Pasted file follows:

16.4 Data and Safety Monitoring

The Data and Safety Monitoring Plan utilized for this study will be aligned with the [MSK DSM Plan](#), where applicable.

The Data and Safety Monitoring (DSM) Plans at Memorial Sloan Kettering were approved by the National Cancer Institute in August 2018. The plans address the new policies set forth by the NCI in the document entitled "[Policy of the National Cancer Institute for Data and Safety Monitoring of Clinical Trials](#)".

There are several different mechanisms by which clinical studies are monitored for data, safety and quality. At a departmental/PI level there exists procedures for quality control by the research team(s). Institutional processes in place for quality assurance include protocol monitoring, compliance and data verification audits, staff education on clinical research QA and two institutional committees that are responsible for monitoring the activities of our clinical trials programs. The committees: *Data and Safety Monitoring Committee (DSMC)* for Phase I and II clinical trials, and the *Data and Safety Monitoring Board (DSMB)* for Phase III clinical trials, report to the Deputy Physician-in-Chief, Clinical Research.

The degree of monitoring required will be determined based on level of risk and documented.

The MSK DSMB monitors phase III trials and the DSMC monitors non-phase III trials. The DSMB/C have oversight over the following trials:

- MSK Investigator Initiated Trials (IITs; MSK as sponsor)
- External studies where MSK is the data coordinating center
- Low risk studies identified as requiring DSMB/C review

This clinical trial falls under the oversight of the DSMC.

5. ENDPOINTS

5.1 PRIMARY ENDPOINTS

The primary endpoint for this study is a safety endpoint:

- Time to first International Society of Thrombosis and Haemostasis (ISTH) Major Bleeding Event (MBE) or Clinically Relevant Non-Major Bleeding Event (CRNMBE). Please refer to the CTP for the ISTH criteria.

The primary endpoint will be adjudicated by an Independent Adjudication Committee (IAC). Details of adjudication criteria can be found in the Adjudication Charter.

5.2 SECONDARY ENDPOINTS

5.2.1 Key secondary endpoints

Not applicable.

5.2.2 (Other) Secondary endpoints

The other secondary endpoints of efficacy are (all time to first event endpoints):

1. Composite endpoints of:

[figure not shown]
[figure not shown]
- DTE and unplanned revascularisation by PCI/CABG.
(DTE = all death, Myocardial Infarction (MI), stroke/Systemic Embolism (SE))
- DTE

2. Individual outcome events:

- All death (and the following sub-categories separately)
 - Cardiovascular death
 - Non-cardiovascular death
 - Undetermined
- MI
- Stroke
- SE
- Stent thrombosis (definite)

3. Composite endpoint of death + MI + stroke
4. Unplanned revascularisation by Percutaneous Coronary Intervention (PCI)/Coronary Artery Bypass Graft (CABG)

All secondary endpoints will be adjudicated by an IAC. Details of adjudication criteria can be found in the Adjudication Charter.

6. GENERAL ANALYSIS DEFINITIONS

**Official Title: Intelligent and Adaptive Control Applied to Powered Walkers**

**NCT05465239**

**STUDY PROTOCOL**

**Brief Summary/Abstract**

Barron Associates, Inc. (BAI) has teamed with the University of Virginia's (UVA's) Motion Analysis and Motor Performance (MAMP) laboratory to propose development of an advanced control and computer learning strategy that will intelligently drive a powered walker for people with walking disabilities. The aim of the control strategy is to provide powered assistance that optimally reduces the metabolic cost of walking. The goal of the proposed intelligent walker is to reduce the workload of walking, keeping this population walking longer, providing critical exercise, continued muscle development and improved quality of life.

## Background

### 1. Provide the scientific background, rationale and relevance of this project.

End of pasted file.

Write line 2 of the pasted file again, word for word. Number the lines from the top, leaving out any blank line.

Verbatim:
The Data and Safety Monitoring Plan utilized for this study will be aligned with the [MSK DSM Plan](#), where applicable.